Belonging: The Missing Link to Good Health
Connected and caring communities keep people well. If you feel you belong to a community, and that community makes you feel valued and accepted, you're more likely to be healthy. In fact, research shows that not only do our connections to others and the strength of those relationships make us less likely to suffer from poor health, strong social networks encourage engagement to community and willingness to take action.
That's why Community Health Centres across Ontario deliver medical services in combination with health promotion and community development programs designed to build vital communities where everyone feels they belong. The stories in this guide are a testament to this work. You'll read about what belonging is and why it matters to good health. You'll learn about initiatives and programs that cultivate relationships and community connections, for example: community gardens, programs, sports and cultural groups, advocacy committees to advance healthier public policy, and programs that enable community members to take on leadership roles. You'll hear about client experiences and how they shape decision making. And you can use these examples to inform and inspire the development of your own programming, help you reflect on your approaches and actively put belonging into practice.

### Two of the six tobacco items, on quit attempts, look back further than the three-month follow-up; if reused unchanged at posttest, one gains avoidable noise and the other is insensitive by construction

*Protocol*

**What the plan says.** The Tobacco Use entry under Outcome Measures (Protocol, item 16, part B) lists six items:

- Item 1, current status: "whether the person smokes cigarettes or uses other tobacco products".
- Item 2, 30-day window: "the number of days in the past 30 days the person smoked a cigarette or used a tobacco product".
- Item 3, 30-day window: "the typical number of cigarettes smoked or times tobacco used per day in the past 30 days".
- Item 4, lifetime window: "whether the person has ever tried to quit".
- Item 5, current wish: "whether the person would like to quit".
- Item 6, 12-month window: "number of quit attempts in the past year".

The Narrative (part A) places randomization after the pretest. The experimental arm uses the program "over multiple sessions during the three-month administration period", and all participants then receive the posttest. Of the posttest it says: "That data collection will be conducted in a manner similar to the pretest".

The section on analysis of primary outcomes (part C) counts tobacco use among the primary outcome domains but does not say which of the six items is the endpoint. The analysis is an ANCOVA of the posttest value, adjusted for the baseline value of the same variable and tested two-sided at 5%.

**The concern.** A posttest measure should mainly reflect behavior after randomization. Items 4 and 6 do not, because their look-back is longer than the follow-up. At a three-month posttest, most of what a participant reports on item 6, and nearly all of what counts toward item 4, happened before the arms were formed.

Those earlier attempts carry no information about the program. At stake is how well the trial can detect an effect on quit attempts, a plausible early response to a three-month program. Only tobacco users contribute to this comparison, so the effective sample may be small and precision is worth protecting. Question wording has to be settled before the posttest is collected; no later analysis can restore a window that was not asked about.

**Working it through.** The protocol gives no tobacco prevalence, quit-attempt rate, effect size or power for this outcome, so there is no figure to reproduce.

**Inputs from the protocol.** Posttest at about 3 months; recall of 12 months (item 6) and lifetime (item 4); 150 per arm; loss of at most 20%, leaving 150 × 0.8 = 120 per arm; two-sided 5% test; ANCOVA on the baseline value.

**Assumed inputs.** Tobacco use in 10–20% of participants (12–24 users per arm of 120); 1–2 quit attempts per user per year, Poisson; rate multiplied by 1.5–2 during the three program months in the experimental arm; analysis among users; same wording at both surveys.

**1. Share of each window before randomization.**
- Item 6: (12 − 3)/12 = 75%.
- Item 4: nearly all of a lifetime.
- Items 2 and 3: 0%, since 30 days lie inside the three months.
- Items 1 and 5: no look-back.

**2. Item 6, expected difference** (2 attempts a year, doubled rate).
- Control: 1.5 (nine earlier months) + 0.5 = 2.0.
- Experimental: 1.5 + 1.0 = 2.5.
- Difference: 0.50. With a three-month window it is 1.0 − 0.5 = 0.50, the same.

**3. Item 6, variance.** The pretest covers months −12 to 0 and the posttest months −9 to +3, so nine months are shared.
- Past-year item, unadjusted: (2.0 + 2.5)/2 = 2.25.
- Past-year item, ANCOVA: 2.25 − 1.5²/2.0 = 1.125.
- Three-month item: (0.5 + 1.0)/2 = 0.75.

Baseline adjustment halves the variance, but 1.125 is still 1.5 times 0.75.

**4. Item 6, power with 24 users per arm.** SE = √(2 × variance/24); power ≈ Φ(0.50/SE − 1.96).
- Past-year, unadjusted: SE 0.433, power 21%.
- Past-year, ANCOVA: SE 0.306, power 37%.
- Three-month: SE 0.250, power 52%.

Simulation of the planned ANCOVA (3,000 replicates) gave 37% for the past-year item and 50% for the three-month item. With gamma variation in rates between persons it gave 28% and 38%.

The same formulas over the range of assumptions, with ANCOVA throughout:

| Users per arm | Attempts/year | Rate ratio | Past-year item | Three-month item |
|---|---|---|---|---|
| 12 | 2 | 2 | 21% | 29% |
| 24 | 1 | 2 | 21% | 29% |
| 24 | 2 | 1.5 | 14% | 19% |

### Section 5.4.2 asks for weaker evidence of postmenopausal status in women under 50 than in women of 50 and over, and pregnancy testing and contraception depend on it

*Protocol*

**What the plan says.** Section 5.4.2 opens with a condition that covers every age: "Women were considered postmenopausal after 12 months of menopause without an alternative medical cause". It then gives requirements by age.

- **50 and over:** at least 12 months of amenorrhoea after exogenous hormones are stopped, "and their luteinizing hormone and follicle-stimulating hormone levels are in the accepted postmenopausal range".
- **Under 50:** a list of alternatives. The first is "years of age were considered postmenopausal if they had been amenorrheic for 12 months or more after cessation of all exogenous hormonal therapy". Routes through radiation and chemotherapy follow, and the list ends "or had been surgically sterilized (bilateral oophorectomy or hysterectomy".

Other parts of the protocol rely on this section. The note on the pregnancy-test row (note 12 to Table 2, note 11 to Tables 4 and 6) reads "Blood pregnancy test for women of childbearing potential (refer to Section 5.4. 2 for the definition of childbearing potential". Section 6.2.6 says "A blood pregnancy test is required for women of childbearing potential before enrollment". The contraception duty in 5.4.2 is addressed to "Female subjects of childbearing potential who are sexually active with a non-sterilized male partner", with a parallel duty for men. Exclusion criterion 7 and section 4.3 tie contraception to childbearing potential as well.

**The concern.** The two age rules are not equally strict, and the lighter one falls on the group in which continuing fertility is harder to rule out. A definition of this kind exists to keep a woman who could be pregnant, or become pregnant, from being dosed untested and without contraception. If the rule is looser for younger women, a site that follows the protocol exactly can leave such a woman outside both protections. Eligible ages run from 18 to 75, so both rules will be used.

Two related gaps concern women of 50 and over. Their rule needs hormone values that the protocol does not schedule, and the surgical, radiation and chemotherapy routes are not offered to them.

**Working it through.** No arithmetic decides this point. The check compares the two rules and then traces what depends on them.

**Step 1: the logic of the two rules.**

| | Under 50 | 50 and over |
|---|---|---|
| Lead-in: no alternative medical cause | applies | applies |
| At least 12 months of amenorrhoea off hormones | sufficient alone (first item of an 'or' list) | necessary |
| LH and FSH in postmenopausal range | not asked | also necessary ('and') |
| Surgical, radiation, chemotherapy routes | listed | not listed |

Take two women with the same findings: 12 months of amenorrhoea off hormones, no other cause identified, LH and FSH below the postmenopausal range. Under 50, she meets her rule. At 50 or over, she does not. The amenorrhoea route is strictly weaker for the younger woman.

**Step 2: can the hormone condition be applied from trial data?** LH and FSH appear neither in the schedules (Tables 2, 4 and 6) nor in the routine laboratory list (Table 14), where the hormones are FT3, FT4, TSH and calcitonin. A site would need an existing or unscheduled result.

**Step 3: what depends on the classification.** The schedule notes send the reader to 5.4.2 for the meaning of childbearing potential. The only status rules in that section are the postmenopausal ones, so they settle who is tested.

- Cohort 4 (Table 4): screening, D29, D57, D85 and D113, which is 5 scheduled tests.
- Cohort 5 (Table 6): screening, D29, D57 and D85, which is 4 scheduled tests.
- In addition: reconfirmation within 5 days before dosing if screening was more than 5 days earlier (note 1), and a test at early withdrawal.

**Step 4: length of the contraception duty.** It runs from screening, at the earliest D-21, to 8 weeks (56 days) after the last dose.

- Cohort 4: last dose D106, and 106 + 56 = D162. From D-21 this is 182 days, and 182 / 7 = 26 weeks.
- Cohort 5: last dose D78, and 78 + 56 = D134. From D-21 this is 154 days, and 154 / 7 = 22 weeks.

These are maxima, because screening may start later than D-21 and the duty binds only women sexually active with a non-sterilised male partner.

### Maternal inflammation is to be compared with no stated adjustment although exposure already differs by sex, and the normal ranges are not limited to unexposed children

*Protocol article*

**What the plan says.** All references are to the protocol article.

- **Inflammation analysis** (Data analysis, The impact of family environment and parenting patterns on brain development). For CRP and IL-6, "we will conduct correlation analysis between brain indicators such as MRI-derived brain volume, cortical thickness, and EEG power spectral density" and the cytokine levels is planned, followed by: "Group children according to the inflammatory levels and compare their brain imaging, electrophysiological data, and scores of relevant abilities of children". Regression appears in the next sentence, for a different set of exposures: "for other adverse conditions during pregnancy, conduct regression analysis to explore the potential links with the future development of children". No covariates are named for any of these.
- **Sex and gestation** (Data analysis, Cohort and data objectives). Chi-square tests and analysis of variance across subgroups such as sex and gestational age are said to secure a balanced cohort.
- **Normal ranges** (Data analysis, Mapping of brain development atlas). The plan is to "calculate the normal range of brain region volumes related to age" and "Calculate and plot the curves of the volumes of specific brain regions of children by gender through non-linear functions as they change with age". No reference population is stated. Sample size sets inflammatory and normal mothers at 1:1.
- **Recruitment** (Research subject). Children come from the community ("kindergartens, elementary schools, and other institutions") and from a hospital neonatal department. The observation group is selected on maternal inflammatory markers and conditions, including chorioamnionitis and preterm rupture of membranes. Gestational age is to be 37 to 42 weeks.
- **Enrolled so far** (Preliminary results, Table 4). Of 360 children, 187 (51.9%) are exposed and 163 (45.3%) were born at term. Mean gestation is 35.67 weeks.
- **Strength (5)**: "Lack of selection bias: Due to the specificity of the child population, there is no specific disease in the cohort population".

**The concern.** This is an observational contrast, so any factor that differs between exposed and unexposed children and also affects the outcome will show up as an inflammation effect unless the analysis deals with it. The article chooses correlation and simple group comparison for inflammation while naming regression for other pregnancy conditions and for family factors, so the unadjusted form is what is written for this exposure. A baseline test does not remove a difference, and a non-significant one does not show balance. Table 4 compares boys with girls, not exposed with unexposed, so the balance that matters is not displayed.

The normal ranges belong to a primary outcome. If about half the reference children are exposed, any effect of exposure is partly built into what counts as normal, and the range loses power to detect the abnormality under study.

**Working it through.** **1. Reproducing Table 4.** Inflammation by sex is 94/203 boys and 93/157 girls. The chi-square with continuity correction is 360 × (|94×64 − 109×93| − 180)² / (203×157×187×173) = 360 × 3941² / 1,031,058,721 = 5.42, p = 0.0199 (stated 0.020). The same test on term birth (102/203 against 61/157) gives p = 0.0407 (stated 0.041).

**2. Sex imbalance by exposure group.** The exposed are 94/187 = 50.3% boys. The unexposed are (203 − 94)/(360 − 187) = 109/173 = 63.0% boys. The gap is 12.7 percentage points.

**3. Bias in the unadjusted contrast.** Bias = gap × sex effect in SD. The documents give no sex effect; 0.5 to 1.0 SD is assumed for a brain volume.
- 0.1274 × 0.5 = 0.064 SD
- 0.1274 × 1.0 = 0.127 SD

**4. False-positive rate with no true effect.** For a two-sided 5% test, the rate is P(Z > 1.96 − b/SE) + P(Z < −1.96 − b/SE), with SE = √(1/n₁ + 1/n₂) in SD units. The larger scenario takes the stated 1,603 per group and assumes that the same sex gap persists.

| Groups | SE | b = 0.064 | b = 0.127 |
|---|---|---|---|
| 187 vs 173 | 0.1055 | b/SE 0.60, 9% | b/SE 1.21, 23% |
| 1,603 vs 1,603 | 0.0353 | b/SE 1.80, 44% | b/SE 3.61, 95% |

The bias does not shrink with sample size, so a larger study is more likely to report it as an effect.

Building Community Vitality and Belonging is one of the core principles of the Model of Health and Wellbeing, which lays the foundation to our approach to keep people healthy and address their health and wellbeing needs. It speaks to one of the things that community health centres do best: provide a safe and caring place where everyone belongs, regardless of skin colour, age, sexual preference, income level or any myriad of attributes. No one is excluded.
We are also united by the belief that the people we serve are encouraged to participate in efforts not only to improve their health and wellbeing, but also that of the communities in which they live. We strongly believe that everyone we serve has precious gifts to offer which, if named and harnessed, are an integral part of the path to health and wellbeing benefitting both individuals and communities as a whole.